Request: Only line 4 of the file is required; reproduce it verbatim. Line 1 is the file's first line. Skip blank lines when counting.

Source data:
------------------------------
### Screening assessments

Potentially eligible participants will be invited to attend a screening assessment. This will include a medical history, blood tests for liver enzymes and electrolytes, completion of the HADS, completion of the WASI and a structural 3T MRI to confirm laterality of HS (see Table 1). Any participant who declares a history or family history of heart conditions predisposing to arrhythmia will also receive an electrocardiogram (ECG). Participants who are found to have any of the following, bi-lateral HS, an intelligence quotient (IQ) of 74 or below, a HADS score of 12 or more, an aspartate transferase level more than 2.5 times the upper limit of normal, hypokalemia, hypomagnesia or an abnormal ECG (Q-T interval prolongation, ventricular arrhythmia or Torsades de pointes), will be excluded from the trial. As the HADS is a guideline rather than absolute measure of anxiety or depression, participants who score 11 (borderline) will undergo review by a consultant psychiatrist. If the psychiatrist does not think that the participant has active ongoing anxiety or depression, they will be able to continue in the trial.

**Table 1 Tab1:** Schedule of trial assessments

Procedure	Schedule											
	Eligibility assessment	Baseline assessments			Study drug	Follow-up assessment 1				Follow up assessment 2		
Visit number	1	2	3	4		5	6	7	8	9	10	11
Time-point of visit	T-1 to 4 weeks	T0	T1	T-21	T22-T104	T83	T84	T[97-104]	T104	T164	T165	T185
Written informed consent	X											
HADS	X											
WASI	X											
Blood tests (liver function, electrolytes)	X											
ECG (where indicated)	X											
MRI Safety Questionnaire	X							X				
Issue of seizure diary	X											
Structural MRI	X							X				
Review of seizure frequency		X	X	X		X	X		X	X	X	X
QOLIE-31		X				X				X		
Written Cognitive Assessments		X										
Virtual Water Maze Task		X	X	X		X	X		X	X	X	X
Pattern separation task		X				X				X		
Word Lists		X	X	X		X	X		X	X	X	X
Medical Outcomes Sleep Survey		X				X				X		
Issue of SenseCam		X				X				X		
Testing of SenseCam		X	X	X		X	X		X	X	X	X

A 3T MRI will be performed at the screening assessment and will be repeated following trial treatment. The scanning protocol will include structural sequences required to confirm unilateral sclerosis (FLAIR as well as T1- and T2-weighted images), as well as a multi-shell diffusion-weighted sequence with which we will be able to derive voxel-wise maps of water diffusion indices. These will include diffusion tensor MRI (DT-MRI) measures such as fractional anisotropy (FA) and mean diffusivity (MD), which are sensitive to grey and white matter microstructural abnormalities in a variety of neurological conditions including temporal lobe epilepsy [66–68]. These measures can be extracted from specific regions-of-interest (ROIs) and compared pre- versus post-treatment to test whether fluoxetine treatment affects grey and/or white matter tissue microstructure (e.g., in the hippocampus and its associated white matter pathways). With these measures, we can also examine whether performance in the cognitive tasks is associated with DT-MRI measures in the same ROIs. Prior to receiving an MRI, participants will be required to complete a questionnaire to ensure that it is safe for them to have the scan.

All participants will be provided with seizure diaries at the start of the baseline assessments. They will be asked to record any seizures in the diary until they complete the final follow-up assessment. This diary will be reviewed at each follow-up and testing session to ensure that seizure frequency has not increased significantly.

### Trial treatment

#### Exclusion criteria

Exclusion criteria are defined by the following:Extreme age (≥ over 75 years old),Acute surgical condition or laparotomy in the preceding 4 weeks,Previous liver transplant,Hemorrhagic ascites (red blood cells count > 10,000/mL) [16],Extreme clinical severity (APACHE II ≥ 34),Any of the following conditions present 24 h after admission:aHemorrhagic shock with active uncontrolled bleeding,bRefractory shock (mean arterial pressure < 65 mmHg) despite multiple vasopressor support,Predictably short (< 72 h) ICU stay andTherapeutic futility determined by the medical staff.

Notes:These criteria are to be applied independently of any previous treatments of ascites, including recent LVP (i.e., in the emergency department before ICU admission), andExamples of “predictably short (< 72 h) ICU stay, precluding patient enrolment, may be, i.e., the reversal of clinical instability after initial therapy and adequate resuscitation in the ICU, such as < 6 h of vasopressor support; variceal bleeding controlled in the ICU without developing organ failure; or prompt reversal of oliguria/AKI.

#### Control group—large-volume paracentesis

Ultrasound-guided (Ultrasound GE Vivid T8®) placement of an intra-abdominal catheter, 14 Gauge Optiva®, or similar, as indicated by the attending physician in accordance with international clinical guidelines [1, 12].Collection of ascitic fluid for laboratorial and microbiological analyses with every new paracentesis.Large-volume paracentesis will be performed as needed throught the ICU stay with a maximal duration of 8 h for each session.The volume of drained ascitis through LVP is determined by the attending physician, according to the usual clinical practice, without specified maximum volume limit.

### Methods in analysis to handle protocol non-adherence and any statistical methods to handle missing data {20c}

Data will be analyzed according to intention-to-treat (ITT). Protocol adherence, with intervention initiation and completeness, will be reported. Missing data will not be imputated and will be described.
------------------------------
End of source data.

Procedure	Schedule											